Tuesday, September 16, 2008

10 scripts...

To add on to my previous post, the old adage is that it will take 10 years or 10 scripts to get a sale. Which means, theoretically, you have 8 scripts which will be terrible. Now, hopefully one of those terrible scripts will be in your genre, but if not, it still gives you 2 scripts to get the sale.

My timetable is roughly as follows:

1-3 scripts - shite. Don't show them to people unless you are really secure with yourself.

4-6 scripts - average. Now, you've taken the good things you do and integrated structure into it.

7-8 scripts - good. You're coming into your own as a writer. You have a genre and a voice, and you know what you want to do.

9-10 scripts - sellable. Hopefully, you've mastered the little things, like action cues and formatting that kept your script from being sold before.

Congratulations, now you're a writer. get ready for a life of rejection and under-appreciation.

So, you see. there's plenty of time to write a whole lot of junk, to see if you like writing for that genre, and abandon it when you decide you don't like it, if you decide you don't like it. Remember, it's a marathon, not a sprint.


I'm going to make this quick, probably.

I read a post on the Rouge Wave today and one of the tips she gives is for writers to specialize in a genre. This is something that is so important to a writer, because you want to be "typecast" as the go-to guy in a specific genre. This goes for writers, directors, producers, etc.

For instance, if Eli Roth's next movie was a period piece romcom, you would be very confused. The same if Martin Scorsese came out with American Pie. It's because you know them to be in a certain genre. An audience can say, Scorsese did that movie, and I like his movies, so I'll like this one as well. In fact, audiences become rather angry if they go to a movie that isn't what they expected, because they feel doped.

But, I want to make a word of warning. Make sure you are relatively certain that:

a- You can write scripts that are sellable. (If your movies are esoteric David Lynch movies, the audience is smaller than Ben Stiller movies).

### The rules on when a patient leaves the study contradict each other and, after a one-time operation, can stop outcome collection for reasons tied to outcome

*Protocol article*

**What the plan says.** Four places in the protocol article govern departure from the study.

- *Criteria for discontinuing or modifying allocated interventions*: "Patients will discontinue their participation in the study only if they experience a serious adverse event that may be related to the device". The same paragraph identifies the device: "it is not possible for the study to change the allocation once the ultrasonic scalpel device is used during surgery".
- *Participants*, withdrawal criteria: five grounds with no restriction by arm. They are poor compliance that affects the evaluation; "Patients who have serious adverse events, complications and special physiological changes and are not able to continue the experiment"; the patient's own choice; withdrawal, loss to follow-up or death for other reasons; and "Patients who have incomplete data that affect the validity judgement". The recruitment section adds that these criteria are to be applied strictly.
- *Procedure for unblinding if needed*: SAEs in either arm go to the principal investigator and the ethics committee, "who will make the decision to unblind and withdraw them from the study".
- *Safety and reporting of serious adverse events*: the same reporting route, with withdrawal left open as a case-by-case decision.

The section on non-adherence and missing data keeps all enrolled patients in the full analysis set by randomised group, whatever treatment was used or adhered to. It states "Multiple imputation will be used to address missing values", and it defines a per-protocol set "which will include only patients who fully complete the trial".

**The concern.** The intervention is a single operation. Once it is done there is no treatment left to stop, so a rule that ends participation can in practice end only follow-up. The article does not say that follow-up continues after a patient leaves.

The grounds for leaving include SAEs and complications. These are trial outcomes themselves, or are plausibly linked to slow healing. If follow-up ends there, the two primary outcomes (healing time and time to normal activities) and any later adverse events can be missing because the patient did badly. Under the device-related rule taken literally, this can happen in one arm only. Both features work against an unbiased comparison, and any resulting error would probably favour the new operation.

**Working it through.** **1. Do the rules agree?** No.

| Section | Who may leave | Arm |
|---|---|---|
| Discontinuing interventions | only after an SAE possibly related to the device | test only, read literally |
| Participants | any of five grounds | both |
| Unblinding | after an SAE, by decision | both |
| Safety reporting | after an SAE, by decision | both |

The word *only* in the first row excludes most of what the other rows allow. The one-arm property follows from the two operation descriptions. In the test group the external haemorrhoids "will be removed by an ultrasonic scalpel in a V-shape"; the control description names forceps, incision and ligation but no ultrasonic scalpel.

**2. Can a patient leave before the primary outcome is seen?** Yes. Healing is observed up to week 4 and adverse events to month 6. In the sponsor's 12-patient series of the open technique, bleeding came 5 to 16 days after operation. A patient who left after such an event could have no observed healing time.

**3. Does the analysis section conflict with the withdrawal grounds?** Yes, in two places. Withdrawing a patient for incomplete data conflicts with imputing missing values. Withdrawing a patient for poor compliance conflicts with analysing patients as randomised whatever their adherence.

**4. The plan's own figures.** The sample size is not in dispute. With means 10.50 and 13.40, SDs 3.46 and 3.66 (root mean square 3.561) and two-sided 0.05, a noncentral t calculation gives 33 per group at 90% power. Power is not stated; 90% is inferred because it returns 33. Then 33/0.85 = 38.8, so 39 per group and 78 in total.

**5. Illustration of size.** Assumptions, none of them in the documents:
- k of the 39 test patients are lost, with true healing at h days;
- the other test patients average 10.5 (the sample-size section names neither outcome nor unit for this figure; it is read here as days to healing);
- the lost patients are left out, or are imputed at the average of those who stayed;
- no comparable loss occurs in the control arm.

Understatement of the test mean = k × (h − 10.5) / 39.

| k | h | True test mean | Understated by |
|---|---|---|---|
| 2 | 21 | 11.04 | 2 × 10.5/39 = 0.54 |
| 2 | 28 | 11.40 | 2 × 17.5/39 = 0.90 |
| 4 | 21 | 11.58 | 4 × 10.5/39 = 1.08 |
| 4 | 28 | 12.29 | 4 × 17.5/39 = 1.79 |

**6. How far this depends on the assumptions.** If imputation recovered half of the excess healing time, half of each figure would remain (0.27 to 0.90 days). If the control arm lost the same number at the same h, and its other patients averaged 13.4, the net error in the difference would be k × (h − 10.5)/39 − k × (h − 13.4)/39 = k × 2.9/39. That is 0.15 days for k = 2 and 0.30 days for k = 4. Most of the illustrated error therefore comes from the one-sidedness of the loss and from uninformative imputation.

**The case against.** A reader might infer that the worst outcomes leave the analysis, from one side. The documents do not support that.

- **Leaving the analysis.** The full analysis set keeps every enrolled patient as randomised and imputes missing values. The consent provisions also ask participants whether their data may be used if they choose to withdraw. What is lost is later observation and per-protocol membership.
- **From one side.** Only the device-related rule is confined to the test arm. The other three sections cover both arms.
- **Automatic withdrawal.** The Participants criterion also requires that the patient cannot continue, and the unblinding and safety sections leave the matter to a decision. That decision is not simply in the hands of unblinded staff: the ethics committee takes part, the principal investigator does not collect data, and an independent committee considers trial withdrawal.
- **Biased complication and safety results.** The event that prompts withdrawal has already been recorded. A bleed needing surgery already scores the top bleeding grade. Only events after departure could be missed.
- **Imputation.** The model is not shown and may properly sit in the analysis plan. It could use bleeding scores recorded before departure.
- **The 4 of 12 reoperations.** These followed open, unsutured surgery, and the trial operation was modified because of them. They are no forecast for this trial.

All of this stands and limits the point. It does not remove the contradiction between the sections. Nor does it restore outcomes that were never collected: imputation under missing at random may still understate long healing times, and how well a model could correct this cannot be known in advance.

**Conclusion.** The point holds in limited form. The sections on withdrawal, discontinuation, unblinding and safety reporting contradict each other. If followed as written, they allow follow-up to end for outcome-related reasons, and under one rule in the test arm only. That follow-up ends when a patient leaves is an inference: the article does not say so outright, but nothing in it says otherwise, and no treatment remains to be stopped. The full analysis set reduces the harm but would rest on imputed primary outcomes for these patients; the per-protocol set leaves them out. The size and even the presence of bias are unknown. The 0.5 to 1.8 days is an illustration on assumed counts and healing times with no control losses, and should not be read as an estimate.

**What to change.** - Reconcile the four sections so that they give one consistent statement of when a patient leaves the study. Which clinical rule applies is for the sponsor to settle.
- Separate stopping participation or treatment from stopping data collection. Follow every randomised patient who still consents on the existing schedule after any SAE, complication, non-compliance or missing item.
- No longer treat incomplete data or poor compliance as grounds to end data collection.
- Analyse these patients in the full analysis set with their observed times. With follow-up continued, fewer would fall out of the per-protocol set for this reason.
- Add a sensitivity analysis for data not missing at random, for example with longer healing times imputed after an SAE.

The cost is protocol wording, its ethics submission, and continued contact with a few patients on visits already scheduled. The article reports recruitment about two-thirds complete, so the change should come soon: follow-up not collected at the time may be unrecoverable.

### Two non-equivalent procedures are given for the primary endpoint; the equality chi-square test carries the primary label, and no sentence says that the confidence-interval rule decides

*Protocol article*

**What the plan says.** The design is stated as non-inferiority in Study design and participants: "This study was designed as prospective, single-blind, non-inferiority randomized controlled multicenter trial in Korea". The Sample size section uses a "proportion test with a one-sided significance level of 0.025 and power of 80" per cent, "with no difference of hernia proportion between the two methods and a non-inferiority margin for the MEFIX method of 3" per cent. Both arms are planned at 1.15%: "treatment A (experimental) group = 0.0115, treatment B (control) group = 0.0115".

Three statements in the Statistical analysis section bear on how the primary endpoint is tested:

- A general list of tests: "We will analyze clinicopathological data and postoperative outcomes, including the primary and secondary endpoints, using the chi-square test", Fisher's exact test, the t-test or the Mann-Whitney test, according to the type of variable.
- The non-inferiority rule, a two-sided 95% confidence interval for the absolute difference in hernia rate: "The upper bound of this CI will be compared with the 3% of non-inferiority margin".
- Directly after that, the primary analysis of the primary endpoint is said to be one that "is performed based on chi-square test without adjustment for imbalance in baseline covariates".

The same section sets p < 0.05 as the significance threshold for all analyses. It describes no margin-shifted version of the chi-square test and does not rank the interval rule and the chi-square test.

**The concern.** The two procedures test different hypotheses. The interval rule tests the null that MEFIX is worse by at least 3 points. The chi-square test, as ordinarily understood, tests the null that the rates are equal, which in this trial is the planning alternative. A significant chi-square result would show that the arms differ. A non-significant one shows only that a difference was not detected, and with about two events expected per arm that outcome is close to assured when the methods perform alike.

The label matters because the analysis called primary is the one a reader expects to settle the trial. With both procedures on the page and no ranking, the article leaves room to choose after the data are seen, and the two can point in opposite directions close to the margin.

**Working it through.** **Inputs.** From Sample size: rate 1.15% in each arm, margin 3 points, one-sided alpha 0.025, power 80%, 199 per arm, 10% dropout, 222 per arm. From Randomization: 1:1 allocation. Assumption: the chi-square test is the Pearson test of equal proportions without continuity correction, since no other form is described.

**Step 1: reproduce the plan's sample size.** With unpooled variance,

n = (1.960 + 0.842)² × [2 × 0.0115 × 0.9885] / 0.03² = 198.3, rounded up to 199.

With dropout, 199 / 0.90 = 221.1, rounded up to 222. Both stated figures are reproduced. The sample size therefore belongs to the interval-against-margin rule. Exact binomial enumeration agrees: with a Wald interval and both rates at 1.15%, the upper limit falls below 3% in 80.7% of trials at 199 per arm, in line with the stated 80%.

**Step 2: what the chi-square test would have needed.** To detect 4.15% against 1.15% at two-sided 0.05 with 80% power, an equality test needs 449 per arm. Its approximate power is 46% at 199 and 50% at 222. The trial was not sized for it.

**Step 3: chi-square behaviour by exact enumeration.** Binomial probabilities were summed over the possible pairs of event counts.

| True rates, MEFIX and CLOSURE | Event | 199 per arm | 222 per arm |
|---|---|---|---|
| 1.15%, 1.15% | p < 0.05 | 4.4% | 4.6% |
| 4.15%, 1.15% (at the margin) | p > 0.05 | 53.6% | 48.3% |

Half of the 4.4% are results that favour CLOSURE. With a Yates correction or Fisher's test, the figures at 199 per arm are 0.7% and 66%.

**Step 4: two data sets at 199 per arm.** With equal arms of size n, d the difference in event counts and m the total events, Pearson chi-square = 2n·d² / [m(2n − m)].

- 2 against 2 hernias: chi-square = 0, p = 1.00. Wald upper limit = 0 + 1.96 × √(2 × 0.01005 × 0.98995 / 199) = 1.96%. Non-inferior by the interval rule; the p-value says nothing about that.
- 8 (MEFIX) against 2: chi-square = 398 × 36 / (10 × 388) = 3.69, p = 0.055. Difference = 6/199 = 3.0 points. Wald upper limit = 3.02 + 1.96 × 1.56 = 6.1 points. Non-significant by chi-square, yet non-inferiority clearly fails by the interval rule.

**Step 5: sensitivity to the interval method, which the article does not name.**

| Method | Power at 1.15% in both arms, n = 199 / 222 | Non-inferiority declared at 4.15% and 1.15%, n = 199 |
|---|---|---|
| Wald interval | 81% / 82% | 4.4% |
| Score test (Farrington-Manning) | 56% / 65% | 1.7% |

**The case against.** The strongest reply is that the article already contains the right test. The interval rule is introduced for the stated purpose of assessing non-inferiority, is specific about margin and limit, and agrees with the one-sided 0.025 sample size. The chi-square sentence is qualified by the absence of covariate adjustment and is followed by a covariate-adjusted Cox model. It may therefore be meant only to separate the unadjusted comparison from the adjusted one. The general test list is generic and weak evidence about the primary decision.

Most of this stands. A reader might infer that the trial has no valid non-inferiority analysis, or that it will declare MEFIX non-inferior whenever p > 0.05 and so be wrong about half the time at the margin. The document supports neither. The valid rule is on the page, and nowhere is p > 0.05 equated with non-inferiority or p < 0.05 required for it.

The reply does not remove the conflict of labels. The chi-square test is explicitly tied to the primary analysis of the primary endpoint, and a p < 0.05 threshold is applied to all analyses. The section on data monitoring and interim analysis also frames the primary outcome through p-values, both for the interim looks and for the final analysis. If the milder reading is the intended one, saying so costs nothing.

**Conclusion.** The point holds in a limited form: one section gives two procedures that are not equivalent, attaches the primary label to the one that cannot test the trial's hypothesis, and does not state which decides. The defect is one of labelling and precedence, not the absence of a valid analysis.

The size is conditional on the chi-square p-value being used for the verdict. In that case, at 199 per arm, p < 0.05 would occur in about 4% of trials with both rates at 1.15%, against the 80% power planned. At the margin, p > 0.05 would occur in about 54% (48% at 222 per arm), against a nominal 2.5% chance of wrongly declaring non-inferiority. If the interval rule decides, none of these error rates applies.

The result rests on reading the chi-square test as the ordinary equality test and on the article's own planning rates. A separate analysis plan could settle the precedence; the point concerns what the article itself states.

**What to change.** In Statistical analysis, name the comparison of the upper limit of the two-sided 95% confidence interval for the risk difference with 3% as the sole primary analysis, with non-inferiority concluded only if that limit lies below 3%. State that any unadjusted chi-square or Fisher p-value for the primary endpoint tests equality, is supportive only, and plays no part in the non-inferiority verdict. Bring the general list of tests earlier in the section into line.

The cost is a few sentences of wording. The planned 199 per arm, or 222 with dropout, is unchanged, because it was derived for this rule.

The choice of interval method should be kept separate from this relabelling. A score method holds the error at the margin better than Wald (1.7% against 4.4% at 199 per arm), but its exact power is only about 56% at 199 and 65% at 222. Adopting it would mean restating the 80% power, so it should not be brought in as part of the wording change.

b- Make sure you will be happy writing for this genre for a long time, your career actually.

I will leave with one final idea. Just because you write one script in one genre, doesn't mean that you HAVE to write another script in that genre. When you are a baby writer, it's fun to explore ALL the possibilities. So, if you don't know what "fits" yet, write a horror, write a comedy, write a drama, or a period piece, or a kid's movie. I actually learned after writing a kid's pilot that I really love to write kid's sleuthy detective movies/tv.

It's sort of like college, some people go in knowing exactly what they want to do, others are gen ed for a while. Once they find something that suits them, then they declare. However, you should always feel free to abandon these projects after a garbage or first draft. Who knows, it's possible in 5-10 years you'll pull that draft out because someone is looking for a Polish immigrant script set in post WWII Denmark.

Personally, write(get it) now, I'm working on a broad spectrum of scripts from a crime drama, to a romcom, to a snarky independent, just because I want to see what fits FOR ME. I'm writing a TV pilot, a comic book, and five movies. I'm doing this because my main genre, independent, quirky movies doesn't pay very well and I am looking to see if there is a sub-genre or other genre that fits me better.

Once you find that genre, stick with it. Keep doing specs in that genre. I have a friend who writes really sick, twisted stuff. But she has 5 scripts right now and they're making the rounds and are being well received. When an agent looks your way, they will want to see 2-3 samples of work in a specific genre to make you sellable as a writer. It's much harder to sell a jack-of-all-trades writer than one that specializes in something.